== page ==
Psychopaths exhibit diminished ability to grieve. Here I address whether this inability can be explained by the trademark feature of psychopaths, namely, their diminished capacity for interpersonal empathy. I argue that this hypothesis turns out to be correct, but requires that we reconceputalise empathy not merely as an ability to relate to other individuals but also as an ability to relate to past and present iterations of ourselves. This re-conceptualism accords well with evidence regarding psychopaths’ intense focus on the temporal present and difficulties in engaging in mental time travel, as well as with the essentially egocentric and identity-based nature of grief.
March 9, 2023 – Thumos Seminar
Jonathan Way (Southampton)
Defusing the Normativity Challenge
Philippa Foot famously argued that moral requirements might not be robustly normative. As she put it, they might lack ‘automatic reason giving force’. In this respect, she suggested, they might be like requirements of etiquette, or the rules of a game. Over the last twenty years, many philosophers have raised parallel worries about other kinds of norms. For instance, it’s been questioned whether requirements of rationality, and the norms of fitting emotions are robustly normative. In this paper, I aim to understand and ultimately rebut this challenge, especially as it arises for rationality, and fittingness. I discuss two sets of criteria for robust normativity, and argue that neither underwrites a strong version of the challenge.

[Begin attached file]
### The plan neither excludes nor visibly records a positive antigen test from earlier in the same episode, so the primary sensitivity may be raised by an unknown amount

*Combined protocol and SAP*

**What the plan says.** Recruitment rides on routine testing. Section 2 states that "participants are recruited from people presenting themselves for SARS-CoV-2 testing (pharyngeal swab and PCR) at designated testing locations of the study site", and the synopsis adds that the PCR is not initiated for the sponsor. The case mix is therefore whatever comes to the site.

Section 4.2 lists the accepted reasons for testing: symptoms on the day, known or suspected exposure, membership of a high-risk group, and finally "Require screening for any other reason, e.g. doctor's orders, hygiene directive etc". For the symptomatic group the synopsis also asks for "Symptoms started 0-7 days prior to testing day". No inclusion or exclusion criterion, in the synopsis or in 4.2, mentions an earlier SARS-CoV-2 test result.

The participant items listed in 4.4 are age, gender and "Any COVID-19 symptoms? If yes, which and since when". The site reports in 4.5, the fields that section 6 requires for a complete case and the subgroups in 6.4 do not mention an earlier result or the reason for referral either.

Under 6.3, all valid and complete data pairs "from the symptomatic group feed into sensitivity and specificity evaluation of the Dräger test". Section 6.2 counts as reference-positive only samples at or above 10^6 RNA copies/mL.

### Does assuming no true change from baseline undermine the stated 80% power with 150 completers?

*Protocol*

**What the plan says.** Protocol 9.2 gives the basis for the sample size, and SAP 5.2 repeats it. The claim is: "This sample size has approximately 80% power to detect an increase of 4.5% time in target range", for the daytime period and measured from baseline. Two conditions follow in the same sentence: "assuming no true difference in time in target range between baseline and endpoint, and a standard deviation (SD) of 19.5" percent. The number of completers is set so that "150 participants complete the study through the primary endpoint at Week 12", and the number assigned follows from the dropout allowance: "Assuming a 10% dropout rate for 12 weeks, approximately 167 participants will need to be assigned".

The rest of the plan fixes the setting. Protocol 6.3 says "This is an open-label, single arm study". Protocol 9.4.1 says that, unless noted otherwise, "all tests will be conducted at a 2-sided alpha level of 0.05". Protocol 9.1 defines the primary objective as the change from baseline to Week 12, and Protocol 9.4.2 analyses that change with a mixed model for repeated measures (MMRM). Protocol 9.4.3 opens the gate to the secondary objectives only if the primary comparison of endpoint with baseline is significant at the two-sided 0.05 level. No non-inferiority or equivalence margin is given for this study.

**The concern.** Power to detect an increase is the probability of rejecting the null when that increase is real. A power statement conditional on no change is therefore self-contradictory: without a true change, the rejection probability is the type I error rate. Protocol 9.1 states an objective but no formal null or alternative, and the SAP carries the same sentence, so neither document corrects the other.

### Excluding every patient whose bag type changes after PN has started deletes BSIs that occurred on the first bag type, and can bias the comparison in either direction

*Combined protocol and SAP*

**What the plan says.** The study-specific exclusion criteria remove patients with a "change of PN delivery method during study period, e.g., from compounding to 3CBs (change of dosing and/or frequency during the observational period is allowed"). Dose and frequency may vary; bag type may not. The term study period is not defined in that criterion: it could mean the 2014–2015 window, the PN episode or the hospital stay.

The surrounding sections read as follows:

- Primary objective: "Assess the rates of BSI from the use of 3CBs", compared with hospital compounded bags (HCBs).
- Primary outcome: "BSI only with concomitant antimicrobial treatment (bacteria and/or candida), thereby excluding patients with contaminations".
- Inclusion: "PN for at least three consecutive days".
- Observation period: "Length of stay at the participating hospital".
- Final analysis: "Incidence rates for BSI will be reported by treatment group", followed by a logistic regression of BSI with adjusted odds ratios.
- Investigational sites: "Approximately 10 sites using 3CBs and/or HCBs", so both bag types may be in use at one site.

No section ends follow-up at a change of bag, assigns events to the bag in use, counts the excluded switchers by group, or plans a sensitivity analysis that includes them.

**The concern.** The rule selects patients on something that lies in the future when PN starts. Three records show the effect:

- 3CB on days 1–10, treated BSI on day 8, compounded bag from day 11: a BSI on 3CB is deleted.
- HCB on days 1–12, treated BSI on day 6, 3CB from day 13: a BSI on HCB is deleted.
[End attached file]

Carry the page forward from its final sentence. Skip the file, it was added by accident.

March 16, 2023 – Thumos Seminar
Michele Ombrato (Oxford)
The Temporal Ontology of Emotions: States, Processes, and Boundaries in Emotional Experience